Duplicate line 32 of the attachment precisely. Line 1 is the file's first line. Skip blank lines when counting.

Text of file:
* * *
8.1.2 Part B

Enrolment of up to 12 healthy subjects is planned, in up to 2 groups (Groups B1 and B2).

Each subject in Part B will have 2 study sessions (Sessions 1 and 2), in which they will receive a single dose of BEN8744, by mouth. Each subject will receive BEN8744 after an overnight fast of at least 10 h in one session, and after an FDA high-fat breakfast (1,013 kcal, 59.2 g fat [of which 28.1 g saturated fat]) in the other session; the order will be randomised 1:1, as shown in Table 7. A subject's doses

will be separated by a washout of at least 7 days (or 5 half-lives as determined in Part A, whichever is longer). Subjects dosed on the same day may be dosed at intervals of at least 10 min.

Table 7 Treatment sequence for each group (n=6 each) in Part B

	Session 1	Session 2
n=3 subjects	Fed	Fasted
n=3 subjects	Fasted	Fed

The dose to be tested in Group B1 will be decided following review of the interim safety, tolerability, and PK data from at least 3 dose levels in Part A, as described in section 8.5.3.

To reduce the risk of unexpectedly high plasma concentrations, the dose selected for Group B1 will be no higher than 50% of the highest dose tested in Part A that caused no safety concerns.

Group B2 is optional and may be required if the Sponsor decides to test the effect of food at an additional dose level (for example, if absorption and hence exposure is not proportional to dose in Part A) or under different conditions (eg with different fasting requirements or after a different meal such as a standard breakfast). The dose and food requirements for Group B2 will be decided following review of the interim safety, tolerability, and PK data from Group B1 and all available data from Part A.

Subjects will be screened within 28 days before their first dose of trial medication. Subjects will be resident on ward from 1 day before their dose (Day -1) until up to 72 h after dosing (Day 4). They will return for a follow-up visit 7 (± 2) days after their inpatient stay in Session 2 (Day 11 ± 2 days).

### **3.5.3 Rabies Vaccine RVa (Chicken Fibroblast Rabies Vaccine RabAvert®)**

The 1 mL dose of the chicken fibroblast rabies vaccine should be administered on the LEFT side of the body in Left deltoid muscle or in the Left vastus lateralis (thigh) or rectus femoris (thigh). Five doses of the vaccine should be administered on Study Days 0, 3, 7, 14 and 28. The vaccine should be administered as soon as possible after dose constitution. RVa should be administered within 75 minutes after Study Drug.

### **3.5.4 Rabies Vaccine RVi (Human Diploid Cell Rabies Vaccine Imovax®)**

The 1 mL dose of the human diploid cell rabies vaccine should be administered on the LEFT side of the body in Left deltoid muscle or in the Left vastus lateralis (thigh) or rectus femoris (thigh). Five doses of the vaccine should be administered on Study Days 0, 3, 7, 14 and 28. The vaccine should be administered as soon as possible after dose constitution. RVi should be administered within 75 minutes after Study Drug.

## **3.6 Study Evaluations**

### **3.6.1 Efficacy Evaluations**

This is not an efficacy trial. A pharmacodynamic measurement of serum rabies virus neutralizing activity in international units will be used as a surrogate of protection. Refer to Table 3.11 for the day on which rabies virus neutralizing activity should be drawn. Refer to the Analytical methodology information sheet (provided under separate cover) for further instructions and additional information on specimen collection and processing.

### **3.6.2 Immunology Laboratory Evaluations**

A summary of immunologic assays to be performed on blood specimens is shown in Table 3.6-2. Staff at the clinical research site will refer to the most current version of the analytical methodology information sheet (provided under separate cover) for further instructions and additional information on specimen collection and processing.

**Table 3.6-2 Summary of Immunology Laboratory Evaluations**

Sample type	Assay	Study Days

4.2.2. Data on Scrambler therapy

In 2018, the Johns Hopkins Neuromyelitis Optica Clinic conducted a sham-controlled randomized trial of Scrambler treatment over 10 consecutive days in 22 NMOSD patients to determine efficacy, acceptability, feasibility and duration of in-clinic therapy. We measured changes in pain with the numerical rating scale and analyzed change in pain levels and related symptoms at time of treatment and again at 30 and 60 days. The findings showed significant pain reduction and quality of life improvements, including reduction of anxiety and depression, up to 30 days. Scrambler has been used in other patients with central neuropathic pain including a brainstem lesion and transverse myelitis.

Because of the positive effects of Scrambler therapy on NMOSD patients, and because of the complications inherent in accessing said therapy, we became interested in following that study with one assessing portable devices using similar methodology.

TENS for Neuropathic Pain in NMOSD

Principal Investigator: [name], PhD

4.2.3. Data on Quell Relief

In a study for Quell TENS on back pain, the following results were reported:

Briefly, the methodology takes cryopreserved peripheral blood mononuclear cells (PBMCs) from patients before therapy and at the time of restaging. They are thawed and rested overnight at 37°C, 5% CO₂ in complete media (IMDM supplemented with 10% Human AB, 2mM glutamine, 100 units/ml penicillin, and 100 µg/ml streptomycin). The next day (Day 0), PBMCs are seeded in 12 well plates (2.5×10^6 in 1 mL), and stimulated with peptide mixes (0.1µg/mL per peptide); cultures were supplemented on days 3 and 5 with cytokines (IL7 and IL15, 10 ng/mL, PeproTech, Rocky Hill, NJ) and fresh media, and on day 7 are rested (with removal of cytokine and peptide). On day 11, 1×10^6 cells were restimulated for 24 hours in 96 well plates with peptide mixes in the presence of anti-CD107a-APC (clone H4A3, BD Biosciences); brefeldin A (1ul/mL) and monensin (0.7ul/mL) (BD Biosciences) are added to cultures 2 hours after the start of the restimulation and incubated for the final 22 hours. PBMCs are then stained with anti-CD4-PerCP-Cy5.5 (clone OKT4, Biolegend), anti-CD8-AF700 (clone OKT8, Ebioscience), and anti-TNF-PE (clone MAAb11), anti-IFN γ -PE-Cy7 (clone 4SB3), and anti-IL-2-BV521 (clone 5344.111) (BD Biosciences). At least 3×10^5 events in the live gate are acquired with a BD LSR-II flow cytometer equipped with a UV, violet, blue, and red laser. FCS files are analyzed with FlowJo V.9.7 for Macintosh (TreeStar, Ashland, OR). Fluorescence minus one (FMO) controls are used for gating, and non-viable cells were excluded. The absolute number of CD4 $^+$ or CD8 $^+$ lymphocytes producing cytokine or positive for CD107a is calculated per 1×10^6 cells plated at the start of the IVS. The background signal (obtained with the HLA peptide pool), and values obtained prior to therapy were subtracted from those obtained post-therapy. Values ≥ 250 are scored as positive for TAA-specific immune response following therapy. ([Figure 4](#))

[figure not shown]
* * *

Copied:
[figure not shown]